The Encyclopedia of Arda - an interactive guide to the world of J.R.R. Tolkien
Dates
A Shadow descended on this forest in about III 1050; it was cleansed and renamed the Wood of Greenleaves in III 3019
Location
Rhovanion, to the east of the Vales of Anduin
Origins
The Greenwood became known as Taur-e-Ndaedelos after Sauron established himself at Dol Guldur in the south of the Forest
Settlements
The Shadow of Fear within the Forest emanated from Dol Guldur in the south; the Woodland Realm of the Elves lay to the north, and Woodmen dwelt within its western borders, as (at one time) did the Wizard Radagast at Rhosgobel
Source
The Enchanted River rose in the Mountains of Mirkwood in the middle of the Forest
Outflow
The Enchanted River emptied into the Forest River that flowed on into the Long Lake
Important peaks
Pronunciation
tow'r-e-ndae'delos (tow here rhymes with English 'now'; ae is pronounced like English 'eye')
Meaning
Other names
Sometimes spelt with he alternative hyphenation Taur-e-Ndaedelos;1 the forest was also variously known as the Forest of the Great Fear, Mirkwood, Taur-nu-Fuin; at other times in its history it was given the names Eryn Galen, Eryn Lasgalen, The Forest, The Great Wood, Greenwood the Great, The Wood, Wood of Greenleaves

Indexes:

About this entry:

  • Updated 27 September 2021
  • This entry is complete

Taur e-Ndaedelos

The Forest of the Great Fear

Map of Taur-e-Ndaedelos

The great forest of central Rhovanion had traditionally been known as Greenwood the Great for much of Middle-earth's history. After about a thousand years of the Third Age, a Shadow began to fall on the wood with the emergence of the Necromancer at Dol Guldur, and its name changed, to 'Mirkwood'. Two Elvish forms of this new name are recorded: Taur-nu-Fuin is almost directly equivalent to 'Mirkwood', but a further name, apparently more common, was Taur e-Ndaedelos, the Forest of the Great Fear.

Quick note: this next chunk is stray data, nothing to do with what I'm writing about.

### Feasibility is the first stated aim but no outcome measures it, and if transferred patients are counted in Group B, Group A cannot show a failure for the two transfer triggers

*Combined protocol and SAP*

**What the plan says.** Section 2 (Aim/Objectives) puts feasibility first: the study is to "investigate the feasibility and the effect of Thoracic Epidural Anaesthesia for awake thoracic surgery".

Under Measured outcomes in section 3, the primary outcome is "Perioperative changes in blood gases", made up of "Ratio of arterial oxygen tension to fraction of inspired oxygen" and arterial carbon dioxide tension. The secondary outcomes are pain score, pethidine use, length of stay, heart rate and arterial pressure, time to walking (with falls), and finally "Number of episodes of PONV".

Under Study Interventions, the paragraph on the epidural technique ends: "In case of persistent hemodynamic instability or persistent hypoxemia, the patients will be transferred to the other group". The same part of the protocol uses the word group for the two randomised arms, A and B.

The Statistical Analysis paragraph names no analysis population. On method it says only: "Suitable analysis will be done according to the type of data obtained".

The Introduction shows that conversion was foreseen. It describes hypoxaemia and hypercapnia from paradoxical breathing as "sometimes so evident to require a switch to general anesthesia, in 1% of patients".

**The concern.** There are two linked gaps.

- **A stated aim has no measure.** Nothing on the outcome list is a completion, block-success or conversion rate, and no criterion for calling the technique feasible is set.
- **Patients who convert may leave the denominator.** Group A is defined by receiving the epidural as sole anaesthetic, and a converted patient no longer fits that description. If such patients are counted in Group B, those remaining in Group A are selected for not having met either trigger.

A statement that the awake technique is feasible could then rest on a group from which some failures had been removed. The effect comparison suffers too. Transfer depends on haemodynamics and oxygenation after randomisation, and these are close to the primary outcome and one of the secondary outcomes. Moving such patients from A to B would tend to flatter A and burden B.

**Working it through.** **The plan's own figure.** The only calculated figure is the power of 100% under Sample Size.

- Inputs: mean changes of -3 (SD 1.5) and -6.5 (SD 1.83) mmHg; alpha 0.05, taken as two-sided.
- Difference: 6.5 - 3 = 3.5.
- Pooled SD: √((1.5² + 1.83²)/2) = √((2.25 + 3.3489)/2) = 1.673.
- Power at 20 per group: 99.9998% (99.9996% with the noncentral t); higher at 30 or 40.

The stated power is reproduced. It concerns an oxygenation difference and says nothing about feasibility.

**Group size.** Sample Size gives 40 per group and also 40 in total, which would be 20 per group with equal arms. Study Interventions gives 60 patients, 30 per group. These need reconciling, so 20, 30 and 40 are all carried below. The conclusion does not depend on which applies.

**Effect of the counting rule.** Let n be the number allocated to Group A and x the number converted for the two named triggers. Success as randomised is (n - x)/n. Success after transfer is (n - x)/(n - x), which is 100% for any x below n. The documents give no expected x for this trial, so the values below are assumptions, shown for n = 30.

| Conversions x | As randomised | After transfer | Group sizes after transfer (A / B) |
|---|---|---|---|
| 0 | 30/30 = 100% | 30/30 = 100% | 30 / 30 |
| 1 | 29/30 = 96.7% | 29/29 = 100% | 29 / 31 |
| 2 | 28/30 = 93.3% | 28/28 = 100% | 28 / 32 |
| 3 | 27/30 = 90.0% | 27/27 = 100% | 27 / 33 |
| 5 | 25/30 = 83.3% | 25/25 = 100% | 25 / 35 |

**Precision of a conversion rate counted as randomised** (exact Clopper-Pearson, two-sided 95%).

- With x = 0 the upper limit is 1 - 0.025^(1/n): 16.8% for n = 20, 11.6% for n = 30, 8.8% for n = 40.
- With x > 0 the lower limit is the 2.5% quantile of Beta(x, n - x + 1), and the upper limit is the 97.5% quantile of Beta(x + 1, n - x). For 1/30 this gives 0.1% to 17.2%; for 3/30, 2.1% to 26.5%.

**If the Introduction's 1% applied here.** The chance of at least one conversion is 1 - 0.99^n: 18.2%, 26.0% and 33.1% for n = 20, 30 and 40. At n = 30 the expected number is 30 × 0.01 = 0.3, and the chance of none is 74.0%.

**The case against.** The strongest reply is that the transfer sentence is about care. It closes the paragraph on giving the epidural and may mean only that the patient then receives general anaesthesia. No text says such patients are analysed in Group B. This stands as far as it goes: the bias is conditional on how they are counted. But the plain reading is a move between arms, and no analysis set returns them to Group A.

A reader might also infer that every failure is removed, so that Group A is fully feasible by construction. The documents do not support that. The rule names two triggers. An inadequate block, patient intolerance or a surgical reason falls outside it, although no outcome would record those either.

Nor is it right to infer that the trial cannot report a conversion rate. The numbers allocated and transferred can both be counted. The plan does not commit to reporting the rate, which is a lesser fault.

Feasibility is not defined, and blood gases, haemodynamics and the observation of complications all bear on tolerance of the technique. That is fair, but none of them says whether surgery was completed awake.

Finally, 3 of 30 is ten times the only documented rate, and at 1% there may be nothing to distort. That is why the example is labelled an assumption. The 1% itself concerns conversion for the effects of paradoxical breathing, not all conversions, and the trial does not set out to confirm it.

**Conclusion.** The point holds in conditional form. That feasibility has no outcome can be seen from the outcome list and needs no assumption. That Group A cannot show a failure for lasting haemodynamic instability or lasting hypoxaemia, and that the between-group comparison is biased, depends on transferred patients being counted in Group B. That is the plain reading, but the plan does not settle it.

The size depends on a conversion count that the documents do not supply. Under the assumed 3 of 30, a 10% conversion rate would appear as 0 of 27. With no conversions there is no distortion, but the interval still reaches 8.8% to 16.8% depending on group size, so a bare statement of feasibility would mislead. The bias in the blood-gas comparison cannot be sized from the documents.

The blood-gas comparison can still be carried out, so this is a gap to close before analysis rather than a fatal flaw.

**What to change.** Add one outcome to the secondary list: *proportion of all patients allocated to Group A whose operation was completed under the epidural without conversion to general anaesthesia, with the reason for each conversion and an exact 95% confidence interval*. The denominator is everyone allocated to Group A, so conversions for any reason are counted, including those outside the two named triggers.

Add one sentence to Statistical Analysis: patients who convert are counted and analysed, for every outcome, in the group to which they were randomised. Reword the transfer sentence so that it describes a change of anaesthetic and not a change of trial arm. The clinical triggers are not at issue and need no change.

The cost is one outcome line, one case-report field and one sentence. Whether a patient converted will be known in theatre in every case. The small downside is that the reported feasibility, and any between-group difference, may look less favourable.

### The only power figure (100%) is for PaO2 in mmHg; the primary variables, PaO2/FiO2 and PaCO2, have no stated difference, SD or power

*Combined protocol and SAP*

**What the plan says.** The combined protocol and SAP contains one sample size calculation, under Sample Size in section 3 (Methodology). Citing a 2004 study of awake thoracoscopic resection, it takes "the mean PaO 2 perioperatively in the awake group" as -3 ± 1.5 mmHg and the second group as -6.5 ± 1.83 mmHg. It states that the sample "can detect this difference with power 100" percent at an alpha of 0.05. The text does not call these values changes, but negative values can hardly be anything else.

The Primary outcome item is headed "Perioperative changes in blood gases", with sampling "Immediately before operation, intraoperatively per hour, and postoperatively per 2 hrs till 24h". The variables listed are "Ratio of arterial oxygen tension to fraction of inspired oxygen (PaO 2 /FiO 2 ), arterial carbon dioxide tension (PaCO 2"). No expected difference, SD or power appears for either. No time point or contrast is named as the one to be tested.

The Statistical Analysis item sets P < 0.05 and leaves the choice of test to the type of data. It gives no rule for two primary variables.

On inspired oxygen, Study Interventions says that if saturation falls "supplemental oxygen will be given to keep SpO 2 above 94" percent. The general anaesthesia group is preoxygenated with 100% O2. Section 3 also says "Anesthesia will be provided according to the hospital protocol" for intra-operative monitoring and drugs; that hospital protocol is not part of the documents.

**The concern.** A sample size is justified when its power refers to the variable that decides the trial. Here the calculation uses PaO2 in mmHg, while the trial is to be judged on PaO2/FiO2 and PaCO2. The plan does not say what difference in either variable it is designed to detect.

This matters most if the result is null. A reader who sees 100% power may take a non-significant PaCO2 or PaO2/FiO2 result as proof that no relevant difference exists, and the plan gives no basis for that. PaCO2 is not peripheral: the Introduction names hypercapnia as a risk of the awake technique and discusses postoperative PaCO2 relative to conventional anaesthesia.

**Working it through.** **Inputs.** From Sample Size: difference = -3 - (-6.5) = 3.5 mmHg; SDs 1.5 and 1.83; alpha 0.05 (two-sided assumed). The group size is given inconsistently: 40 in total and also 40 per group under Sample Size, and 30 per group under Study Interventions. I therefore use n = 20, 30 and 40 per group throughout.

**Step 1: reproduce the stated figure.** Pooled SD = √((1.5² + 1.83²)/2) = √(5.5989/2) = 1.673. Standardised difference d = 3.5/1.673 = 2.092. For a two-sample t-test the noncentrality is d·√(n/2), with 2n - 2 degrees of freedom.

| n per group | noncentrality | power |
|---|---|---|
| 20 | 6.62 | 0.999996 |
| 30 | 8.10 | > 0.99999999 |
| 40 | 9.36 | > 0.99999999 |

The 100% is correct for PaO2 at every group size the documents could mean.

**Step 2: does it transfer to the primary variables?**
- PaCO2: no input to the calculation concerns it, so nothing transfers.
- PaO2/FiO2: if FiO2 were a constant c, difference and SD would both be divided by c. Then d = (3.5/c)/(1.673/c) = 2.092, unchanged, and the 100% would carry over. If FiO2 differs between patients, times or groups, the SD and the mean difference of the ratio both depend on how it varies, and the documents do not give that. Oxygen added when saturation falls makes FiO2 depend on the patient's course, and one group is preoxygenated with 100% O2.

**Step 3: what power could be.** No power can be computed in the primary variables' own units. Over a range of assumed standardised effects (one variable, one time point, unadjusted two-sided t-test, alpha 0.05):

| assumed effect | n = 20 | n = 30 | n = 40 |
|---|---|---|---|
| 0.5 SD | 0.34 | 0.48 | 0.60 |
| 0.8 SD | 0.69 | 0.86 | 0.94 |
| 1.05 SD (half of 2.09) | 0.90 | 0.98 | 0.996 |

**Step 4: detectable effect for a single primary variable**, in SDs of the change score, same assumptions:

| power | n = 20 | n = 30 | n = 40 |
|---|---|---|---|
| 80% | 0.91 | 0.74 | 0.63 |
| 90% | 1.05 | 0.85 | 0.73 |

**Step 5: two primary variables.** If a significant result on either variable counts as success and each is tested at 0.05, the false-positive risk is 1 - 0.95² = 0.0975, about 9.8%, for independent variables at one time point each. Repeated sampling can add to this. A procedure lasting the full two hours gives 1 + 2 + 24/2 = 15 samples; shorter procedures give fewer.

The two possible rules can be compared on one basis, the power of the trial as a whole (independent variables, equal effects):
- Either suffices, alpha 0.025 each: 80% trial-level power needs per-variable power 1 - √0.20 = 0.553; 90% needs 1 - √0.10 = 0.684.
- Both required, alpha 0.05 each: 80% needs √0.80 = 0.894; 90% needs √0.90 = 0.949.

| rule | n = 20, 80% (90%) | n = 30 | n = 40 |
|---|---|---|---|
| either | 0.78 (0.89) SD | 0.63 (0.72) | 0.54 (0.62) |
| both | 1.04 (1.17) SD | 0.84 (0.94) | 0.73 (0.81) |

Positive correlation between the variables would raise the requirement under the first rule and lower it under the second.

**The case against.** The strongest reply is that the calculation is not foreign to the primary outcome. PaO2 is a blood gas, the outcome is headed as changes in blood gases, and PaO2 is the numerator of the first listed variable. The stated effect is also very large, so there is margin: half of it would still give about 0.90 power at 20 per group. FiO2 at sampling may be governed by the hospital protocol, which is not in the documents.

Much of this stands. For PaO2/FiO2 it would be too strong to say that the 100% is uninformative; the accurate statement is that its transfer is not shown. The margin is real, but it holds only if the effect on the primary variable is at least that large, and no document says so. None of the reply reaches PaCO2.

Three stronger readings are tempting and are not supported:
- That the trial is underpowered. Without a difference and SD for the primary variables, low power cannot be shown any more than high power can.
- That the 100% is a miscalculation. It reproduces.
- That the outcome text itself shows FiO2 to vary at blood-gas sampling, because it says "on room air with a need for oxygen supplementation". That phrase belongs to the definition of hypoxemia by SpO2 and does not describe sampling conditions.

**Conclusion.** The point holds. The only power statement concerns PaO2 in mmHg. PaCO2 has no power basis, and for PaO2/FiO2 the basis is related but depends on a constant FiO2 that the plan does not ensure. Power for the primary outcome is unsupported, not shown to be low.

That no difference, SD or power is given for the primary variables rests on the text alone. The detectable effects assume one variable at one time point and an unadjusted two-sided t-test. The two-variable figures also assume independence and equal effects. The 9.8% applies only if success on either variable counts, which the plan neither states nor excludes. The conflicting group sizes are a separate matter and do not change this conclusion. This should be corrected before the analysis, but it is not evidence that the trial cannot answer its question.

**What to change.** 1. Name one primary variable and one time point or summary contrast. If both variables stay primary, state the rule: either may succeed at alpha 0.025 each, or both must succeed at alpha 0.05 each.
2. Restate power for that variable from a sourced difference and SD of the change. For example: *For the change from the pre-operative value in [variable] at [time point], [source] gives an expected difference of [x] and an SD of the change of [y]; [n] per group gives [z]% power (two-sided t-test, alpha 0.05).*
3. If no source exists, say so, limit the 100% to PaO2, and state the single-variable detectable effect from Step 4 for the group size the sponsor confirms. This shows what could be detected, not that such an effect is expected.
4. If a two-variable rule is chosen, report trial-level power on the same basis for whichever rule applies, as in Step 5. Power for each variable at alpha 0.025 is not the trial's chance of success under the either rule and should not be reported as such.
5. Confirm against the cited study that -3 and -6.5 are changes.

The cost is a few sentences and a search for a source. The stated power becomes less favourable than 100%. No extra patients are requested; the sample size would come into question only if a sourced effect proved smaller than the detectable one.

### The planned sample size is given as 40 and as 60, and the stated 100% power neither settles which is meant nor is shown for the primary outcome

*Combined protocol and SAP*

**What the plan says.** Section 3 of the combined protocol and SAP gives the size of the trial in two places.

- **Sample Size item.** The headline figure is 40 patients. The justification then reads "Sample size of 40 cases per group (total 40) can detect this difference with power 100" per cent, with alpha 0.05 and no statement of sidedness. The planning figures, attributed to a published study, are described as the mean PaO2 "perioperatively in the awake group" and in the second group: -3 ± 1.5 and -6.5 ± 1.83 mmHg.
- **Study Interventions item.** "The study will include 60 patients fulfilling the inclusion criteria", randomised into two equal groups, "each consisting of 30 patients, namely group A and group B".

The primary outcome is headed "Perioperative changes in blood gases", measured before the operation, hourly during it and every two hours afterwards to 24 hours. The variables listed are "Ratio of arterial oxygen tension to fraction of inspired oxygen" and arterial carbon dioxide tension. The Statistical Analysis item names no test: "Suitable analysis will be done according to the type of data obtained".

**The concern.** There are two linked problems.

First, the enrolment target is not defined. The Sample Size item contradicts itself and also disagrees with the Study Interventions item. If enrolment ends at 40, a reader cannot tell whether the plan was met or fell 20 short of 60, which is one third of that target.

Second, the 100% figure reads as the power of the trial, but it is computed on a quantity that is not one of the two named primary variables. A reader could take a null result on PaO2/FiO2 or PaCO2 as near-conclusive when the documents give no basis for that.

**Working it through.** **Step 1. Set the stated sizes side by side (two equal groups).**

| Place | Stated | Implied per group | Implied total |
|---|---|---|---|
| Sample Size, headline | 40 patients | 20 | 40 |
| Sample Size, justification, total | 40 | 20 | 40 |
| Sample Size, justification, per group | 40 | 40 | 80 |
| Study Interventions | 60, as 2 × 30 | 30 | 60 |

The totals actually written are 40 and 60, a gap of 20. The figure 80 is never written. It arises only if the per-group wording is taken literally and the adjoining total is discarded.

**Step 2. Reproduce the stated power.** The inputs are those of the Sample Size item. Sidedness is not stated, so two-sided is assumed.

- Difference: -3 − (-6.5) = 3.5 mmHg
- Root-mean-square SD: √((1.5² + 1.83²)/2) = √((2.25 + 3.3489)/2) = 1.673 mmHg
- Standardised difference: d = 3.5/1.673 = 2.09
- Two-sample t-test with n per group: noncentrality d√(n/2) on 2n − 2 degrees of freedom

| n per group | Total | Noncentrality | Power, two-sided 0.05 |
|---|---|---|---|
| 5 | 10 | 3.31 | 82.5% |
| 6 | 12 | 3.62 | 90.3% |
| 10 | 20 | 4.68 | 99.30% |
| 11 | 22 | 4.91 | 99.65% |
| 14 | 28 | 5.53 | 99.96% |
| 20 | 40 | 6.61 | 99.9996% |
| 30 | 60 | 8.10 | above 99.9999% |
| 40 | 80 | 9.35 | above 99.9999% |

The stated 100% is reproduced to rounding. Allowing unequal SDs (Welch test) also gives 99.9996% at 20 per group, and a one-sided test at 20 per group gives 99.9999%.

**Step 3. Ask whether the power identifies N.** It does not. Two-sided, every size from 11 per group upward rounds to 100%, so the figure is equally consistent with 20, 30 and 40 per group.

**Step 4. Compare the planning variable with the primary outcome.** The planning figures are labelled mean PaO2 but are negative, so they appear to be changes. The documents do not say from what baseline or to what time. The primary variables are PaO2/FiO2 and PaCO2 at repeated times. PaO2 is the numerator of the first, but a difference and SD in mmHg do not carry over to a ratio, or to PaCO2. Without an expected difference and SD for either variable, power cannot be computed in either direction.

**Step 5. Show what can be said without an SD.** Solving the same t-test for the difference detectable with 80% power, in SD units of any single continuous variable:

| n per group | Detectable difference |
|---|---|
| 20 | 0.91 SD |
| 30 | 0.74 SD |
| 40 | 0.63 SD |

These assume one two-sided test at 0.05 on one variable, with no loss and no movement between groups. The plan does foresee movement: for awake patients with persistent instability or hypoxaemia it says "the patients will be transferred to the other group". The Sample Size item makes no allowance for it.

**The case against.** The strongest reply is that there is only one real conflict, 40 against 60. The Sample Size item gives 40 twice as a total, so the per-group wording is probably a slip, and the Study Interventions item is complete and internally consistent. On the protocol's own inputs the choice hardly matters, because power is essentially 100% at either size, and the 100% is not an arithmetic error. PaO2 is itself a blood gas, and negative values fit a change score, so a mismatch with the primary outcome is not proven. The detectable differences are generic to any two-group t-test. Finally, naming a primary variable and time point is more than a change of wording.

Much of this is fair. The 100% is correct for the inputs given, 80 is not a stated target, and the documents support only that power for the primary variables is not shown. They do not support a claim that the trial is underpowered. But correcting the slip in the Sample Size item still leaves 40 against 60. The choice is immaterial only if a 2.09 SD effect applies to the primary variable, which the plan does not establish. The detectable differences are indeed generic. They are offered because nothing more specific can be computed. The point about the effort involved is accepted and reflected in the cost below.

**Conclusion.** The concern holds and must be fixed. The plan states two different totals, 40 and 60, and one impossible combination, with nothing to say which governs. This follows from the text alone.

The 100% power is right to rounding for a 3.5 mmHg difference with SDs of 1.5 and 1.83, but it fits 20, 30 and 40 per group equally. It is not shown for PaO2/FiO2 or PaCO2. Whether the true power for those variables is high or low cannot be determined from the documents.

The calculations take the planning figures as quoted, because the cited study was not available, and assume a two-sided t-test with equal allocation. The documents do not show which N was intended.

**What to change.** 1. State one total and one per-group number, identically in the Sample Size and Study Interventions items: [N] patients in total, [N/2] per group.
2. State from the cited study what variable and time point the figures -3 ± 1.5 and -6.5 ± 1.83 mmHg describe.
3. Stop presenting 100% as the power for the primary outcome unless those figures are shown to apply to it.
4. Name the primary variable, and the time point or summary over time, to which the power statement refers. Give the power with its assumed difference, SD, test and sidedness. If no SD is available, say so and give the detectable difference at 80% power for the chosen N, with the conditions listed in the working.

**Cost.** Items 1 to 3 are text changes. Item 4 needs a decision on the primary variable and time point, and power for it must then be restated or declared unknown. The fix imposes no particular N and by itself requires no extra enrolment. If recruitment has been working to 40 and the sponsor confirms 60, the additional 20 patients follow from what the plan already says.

Notes

1

Within Unfinished Tales, Christopher Tolkien consistently spells the name Taur-e-Ndaedelos (that is, with a hyphen between Taur and e) and this is indeed the usual structure for Elvish names of this form. The name also appears in Appendix F to The Lord of the Rings and there, however, it is spelt Taur e-Ndaedelos (with a space, not a hyphen, between the first two words). The version in The Lord of the Rings has retained that spelling across multiple editions without amendment and, as such, we prefer that 'spaced' version of the name here. Nonetheless, the hyphenated form is also regularly seen.

Indexes:

About this entry:

  • Updated 27 September 2021
  • This entry is complete

For acknowledgements and references, see the Disclaimer & Bibliography page.

Original content © copyright Mark Fisher 2004, 2021. All rights reserved. For conditions of reuse, see the Site FAQ.

Website services kindly sponsored by Axiom Discovery aptitude and skill testing.
Axiom Discovery gives you comprehensive online aptitude testing covering core skills across a wide range of disciplines.
The Encyclopedia of Arda
The Encyclopedia of Arda
Menu
Homepage Search Latest Entries and Updates Random Entry